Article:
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Top 100 : 2006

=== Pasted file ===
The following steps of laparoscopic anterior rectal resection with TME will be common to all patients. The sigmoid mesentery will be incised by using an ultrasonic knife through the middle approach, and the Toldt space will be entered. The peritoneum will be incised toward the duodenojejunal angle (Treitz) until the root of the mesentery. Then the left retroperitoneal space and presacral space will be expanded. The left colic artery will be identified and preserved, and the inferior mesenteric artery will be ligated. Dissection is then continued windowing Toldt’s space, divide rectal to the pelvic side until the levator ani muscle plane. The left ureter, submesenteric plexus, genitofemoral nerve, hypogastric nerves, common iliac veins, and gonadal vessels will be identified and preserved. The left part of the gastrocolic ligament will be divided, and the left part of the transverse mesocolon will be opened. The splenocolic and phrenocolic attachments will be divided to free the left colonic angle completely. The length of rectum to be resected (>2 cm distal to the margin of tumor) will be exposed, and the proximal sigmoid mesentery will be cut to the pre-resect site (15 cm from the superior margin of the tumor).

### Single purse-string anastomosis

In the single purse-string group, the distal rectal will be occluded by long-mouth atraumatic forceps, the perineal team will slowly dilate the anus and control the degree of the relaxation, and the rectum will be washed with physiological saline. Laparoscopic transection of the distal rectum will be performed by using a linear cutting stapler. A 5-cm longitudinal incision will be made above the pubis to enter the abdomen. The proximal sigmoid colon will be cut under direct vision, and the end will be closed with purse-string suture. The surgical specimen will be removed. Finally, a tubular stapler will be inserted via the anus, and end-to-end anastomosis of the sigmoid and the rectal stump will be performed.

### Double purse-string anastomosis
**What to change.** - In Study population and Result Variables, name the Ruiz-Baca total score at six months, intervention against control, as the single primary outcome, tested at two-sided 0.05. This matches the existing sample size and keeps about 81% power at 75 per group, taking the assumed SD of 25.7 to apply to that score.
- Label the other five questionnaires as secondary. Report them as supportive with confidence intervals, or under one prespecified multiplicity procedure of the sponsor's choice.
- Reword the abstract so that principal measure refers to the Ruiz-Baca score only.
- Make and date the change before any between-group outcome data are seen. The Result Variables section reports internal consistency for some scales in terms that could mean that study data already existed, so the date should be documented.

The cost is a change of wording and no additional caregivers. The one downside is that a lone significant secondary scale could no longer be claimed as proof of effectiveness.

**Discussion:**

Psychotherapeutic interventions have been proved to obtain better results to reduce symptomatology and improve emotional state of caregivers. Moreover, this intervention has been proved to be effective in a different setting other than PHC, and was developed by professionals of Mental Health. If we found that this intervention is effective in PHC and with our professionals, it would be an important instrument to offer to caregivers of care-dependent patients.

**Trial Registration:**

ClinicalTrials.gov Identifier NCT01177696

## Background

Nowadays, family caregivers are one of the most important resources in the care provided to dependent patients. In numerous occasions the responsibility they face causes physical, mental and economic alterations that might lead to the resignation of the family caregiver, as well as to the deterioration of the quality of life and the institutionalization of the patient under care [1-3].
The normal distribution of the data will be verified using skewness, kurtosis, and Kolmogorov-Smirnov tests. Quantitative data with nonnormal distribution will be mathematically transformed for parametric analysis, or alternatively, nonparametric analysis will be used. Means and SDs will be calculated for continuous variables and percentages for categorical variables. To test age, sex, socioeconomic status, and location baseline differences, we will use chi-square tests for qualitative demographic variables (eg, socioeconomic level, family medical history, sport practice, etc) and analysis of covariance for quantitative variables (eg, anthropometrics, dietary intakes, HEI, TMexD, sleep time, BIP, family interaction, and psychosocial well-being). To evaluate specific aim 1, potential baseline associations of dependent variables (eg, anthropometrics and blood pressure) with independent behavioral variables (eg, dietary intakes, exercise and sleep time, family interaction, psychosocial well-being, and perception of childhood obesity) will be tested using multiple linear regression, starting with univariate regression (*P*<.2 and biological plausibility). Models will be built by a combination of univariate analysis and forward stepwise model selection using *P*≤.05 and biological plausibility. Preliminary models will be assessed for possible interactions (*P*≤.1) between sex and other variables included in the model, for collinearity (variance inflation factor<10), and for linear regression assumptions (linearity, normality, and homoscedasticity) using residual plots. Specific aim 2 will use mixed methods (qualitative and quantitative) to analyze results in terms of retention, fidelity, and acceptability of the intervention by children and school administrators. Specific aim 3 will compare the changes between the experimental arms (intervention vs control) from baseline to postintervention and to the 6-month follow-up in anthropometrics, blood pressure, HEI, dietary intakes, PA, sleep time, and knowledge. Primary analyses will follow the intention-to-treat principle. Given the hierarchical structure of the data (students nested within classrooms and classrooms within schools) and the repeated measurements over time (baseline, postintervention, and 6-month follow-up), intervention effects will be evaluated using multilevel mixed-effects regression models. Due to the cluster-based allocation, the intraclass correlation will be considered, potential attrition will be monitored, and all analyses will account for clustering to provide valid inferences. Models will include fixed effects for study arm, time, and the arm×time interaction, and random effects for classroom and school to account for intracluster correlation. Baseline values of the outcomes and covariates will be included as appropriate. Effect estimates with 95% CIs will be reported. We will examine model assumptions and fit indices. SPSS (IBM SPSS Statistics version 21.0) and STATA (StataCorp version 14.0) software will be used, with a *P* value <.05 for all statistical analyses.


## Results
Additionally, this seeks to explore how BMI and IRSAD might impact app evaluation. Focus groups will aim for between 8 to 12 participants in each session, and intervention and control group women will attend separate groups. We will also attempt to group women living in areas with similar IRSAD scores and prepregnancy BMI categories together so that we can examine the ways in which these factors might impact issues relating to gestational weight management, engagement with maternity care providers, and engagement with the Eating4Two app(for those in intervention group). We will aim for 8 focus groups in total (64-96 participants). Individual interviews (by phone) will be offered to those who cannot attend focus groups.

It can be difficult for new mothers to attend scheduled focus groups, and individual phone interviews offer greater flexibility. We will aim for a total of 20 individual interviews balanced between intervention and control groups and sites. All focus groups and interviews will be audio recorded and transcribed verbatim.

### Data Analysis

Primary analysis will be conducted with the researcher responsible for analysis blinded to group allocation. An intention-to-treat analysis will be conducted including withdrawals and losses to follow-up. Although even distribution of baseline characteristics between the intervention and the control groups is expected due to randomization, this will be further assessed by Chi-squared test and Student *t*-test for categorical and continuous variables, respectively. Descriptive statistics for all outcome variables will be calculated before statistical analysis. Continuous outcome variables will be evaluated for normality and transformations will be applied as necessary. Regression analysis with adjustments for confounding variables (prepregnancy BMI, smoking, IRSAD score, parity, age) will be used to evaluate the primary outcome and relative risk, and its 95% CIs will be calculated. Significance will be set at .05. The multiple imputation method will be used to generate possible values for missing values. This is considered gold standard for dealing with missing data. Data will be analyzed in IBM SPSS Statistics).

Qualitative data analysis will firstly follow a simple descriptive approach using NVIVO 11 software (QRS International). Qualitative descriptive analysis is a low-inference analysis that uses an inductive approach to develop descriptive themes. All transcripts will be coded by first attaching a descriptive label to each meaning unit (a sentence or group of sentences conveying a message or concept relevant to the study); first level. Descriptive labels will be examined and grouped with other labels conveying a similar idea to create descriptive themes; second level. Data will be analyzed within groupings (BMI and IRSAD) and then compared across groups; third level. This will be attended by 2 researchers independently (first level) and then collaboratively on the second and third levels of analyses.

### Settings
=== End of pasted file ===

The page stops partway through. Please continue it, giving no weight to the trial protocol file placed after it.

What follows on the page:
100 TOP The institute has a role in fostering research and raising awareness of combustion research for emissions control, energy efficiency and alternative fuels in stationary and propulsion systems. Haynes explained that “one of our goals is to broaden the audience and engage strongly with research institutions in China and India where combustion of fossil fuels is set to grow enormously in the next 10 years and beyond”. In the past year, he is most proud of having successfully demonstrated a miniature integrated steam-methane reformer that operates at very high efficiency converting water and natural gas to hydrogen. Haynes has special research interests in combustion and energy utilisation, with a current focus on improving the efficiency and environmental performance of energy-intensive chemical processes. He is currently working to develop microstructured chemical plant in which all the process elements are integrated into scaleable modules. Haynes holds a degree and PhD in chemi- cal engineering from the University of NSW. He is a professor of chemical engineering at the University of Sydney. Chris Smallbone, 59 President of the International Institute of Welding (IIW), Executive Director of the Welding Technology Institute of Australia (WTIA), Sydney Chris Smallbone is only the second representative from a southern hemisphere member country to be appointed president of the IIW. The institute formed in 1948 and is the global body for the science and application of joining technology providing networking and knowledge exchange among 48 member countries. Through the IIW, Smallbone has initiated and actively supported a number of technology networking initiatives in countries throughout the world, aiming to improve quality of life through better, appropriate welding technologies. As executive director of the Australian IIW member society WTIA, Smallbone has led a recent National Diffusion Networks Project assisting industry to source welding technologies for improved global competitiveness. The project has had a return on investment of over 20:1. Since its commencement in 2003 it has in- fluenced more than 9000 people in the welding and related industries in Australia. Smallbone is a mechanical and interna- tional welding engineer trained at Aston University, Birmingham and North Staffordshire Polytechnic. He enjoys soccer, gardening, walking, animals and nature. John Vines, 56 Chief Executive Officer of the Association of Professional Engineers, Scientists and Managers, Australia (APESMA), Melbourne John Vines is the longstanding CEO of the 42,000 member APESMA organisation. He has played a central role in creating novel and highly successful membership services, including a standard-setting Management Education Program. Vines has been an influential figure in en- gineering and science policy development in Australia having been a member of numerous government bodies, including the Prime Minister’s Science and Engineering Council. He is currently the chair of the Chifley Business School Board and the Innovation and Business Industry Skills Council and was previously the deputy chair of the federal government inquiry into leadership and management skills. Vines was appointed executive director of the Association of Professional Engineers Australia (APEA), the organisation that through successive mergers became APESMA, in 1984. He was awarded an Order of Australia medal in 2001 in recognition of his contribution to the engineering and science professions in Australia. Vines holds a diploma in civil engineering from Swinburne University, a degree in economics from LaTrobe University, and a master of business administration through APESMA/LaTrobe. He enjoys current affairs and fishing. Peter Taylor, 62 Chief Executive of Engineers Australia, Canberra With more than 80,000 members Engineers Australia is this country’s premier association representing professional engineers, engineering technologists, associates and students. Peter Taylor became Engineers Australia’s chief executive in February 2004. He presented the Infrastructure Report Card for Australia at the National Press Club in September 2005, an event that was broadcast nationally on ABC TV. Since then governments around Australia have announced significant new infrastructure initiatives. Taylor has also been at the forefront of Engineers Australia’s efforts to highlight shortages in the engineering skills base and to propose remedial measures. Taylor is a graduate of the Royal Military College Duntroon and the Indian Defence Services Staff College. He holds an honours degree in civil engineering from the University of Queensland. Apart from spending time with his two new grandchildren, he enjoys photography and listening to live and recorded music. ■ Professor Brian Haynes is the first nonUS president of the Combustion Institute, which aims to raise awareness of combustion research for emission control, energy efficiency and alternative fuels. ENGINEERS AUSTRALIA JUNE 2006 47 46-47 g - associations 47 6/1/06, 8:38 PM associations